Spoiler Alert:If you are not yet caught up on the second series of Sherlock, do not click through. Go watch – you won’t regret it – then come back and theorize with us. (It’s on Netflix Instant! ~ed.)
With Series 3 of Sherlock expected to begin production in early 2013, I thought I should re-watch the second collection of episodes. More importantly, I needed to watch “The Reichenbach Fall” because Ho-lee Shit. I’m still unsure of how Sherlock pulls off faking his own suicide.
A brief refresher on the plot: Sherlock Holmes, having become somewhat of a minor celebrity due to solving several high profile cases, once again attracts the attention of James Moriarty. Through a series of misdirections and new cases, Moriarty manages to discredit Sherlock as a fraud. They meet on the roof of St. Bartholomew’s Hospital, where Moriarty says that unless Sherlock kills himself, hired assassins will kill John Watson, D.I. Lestrade, and Mrs. Hudson. As John pleads with him over the phone from the ground below, Sherlock appears to fall to his death.
At Sherlock’s grave, John cannot believe that this is what their relationship has come to. He asks for one more miracle from his best friend. “Please, please don’t be dead. Can you do that for me?”
Lurking nearby, Sherlock watches him leave the cemetery.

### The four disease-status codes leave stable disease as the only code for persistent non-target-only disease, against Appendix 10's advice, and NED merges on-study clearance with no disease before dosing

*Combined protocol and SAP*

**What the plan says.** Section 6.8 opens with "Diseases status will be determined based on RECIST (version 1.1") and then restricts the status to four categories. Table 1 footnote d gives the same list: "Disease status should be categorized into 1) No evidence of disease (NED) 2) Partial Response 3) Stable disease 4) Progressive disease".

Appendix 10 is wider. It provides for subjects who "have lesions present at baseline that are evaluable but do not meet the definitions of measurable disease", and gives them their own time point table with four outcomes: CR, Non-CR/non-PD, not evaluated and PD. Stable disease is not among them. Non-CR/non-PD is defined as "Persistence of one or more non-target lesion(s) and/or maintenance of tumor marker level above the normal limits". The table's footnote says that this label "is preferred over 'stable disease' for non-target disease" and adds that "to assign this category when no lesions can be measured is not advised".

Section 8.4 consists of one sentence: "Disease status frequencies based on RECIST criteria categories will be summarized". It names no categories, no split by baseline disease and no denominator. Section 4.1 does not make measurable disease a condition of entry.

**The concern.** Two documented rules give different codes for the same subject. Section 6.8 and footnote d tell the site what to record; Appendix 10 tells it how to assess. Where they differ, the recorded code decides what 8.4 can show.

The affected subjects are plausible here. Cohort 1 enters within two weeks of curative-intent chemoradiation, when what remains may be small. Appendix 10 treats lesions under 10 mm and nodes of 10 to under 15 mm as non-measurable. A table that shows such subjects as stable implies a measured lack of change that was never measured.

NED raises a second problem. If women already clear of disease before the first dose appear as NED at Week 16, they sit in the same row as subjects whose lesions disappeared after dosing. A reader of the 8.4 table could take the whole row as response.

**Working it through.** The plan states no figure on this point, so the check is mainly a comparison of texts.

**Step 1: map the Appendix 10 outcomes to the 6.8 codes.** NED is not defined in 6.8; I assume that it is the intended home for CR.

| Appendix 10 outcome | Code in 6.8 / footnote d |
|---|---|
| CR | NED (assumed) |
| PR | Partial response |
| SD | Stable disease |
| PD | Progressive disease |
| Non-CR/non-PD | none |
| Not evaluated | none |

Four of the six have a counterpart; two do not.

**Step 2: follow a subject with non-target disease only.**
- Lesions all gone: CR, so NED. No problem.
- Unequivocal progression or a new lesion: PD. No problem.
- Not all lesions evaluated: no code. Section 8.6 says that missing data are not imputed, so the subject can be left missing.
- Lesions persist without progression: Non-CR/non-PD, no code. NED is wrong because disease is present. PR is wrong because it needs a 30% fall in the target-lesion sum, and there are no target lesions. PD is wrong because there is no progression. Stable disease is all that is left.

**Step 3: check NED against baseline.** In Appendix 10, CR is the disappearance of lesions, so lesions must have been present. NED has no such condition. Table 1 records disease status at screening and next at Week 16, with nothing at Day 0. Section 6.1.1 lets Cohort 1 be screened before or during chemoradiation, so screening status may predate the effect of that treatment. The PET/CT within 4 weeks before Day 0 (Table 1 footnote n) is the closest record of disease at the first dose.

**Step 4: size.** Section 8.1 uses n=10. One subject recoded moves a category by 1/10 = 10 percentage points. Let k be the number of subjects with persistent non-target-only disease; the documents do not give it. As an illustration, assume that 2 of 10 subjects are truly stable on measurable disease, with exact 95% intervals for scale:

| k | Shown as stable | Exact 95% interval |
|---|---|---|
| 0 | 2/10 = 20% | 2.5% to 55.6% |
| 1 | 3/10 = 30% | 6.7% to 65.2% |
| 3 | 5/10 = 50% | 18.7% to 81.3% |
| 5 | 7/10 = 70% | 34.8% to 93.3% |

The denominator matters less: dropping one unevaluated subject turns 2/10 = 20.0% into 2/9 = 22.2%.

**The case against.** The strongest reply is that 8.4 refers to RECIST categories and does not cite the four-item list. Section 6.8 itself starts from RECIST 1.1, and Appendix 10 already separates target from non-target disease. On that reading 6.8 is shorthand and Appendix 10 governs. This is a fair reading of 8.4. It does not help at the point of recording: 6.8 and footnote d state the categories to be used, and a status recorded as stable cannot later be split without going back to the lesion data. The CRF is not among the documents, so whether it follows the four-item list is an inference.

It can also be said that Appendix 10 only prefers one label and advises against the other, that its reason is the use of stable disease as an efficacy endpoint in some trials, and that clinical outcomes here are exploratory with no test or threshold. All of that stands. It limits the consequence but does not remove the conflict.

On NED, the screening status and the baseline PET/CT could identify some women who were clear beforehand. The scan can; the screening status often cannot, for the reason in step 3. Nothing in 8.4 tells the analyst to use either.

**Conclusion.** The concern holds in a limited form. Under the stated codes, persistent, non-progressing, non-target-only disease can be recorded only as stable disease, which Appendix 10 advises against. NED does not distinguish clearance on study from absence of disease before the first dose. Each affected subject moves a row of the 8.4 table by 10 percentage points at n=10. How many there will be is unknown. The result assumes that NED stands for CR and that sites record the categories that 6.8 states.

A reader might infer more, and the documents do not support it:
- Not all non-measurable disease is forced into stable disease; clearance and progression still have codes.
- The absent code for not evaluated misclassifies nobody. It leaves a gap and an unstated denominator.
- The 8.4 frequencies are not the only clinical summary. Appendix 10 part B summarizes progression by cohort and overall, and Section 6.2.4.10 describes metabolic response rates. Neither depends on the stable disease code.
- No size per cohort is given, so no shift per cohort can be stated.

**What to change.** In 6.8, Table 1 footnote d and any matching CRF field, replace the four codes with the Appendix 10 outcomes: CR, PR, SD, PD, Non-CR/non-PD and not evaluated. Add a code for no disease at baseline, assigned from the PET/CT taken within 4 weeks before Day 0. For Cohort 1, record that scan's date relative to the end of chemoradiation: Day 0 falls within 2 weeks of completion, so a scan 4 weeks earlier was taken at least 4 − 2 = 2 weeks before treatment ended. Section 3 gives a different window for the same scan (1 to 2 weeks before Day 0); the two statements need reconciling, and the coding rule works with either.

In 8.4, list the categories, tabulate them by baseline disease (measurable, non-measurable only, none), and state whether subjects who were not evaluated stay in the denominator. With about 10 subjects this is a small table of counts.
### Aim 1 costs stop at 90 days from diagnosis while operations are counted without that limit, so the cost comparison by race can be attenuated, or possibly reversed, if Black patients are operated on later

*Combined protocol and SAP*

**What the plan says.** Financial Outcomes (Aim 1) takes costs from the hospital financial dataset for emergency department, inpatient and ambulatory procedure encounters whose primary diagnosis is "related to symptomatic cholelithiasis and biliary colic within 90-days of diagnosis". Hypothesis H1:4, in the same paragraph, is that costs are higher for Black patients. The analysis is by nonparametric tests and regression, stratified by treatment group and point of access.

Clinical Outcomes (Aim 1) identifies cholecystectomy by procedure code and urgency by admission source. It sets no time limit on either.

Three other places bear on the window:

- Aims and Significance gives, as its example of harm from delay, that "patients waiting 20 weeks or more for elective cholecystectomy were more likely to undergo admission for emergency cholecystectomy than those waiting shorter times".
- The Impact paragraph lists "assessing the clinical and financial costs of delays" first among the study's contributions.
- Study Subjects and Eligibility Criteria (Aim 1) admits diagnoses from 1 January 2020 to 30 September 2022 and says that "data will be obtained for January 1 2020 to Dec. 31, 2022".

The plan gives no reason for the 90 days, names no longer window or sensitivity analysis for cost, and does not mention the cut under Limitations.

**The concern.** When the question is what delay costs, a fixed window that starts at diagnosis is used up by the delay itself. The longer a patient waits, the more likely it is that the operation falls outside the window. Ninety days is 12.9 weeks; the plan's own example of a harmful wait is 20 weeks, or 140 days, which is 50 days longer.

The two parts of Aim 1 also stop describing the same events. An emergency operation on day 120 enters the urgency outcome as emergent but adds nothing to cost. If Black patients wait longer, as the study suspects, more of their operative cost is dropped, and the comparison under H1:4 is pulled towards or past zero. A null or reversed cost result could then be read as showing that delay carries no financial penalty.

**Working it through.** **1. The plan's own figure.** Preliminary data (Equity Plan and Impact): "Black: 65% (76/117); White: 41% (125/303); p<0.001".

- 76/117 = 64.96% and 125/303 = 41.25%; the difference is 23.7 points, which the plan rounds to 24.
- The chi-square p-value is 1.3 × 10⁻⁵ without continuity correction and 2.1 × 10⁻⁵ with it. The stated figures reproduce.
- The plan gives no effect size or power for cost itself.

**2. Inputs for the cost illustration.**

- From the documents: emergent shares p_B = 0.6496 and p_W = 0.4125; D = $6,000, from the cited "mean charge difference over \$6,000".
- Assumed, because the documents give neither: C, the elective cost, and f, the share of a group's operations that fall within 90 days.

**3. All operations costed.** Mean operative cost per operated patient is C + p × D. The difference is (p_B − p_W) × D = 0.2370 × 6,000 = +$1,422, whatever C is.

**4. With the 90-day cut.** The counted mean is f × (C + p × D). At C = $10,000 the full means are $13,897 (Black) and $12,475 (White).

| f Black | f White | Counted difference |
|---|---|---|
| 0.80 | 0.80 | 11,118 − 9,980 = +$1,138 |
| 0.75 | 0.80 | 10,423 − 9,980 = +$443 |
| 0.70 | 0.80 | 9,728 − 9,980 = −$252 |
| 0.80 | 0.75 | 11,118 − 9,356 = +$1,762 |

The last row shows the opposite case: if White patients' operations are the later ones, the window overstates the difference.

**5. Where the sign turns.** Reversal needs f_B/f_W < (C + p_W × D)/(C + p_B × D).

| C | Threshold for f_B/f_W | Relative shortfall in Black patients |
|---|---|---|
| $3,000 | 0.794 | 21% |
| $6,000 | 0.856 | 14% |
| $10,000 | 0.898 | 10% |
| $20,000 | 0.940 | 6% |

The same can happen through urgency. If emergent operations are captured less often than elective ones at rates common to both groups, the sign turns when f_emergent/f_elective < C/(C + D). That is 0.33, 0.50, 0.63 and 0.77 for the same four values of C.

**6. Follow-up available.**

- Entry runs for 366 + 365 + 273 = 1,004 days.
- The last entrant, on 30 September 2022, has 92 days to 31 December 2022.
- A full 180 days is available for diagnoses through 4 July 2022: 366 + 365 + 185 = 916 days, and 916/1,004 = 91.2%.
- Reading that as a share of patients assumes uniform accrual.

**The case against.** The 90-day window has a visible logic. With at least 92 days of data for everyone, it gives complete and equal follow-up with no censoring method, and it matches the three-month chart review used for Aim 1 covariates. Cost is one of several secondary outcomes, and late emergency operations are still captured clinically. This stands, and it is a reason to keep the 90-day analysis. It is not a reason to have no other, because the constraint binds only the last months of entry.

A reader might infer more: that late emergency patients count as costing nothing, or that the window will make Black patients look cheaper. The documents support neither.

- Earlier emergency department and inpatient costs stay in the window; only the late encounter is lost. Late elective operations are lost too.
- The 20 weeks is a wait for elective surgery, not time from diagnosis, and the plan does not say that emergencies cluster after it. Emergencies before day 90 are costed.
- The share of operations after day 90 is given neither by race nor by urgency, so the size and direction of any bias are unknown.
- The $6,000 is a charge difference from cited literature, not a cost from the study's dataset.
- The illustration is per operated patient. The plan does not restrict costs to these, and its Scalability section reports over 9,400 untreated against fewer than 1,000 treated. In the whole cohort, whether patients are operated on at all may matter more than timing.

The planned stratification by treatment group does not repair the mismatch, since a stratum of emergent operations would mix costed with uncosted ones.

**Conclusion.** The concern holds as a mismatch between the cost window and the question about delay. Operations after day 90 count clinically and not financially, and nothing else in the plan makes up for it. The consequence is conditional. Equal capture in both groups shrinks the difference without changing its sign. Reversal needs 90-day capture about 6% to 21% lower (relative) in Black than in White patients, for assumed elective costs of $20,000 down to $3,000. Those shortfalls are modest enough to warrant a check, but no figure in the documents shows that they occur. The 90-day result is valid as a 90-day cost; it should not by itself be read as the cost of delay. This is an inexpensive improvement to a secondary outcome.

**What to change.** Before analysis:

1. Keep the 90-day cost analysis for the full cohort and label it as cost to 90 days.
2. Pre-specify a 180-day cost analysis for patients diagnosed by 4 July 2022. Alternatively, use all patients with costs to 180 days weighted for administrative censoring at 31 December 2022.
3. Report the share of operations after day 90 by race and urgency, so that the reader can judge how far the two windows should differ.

Like most people, I was yelling, “What?! WHAT?!” at the screen when I first watched this episode. How did he manage it? This isn’t like surviving jumping into a waterfall, as the original Arthur Conan Doyle story goes. There’s blood on the sidewalk in a public location. The number of details one would have to consider in order to pull off a fake death in this manner boggle my mind.
I watched again last night, on high alert for any sort of clues. I have a handful of half-formed ideas that I can’t really articulate yet, but the only thing I know for certain is that Sherlock knew what Moriarty wanted him to do well before he ever met him on that rooftop, and somehow, Molly the pathologist helped him. He also has some experience in faking a death, as he assisted Irene Adler at the end of “A Scandal in Belgravia.”
When Moriarty says, “All you need are some willing participants,” that is the key. Sherlock needed willing participants to pull this off, but how many he had to involve remains to be seen. And poor John. How wrecked he is by all this. He’s going to be torn between punching Sherlock and hugging him tighter than he’s ever hugged anyone, I think.
So let me hear your theories, friends. Perhaps together we can cobble together some sort of idea as to where this show is headed. If nothing else, we can virtually high-five the writers for making such an outstanding moment in television.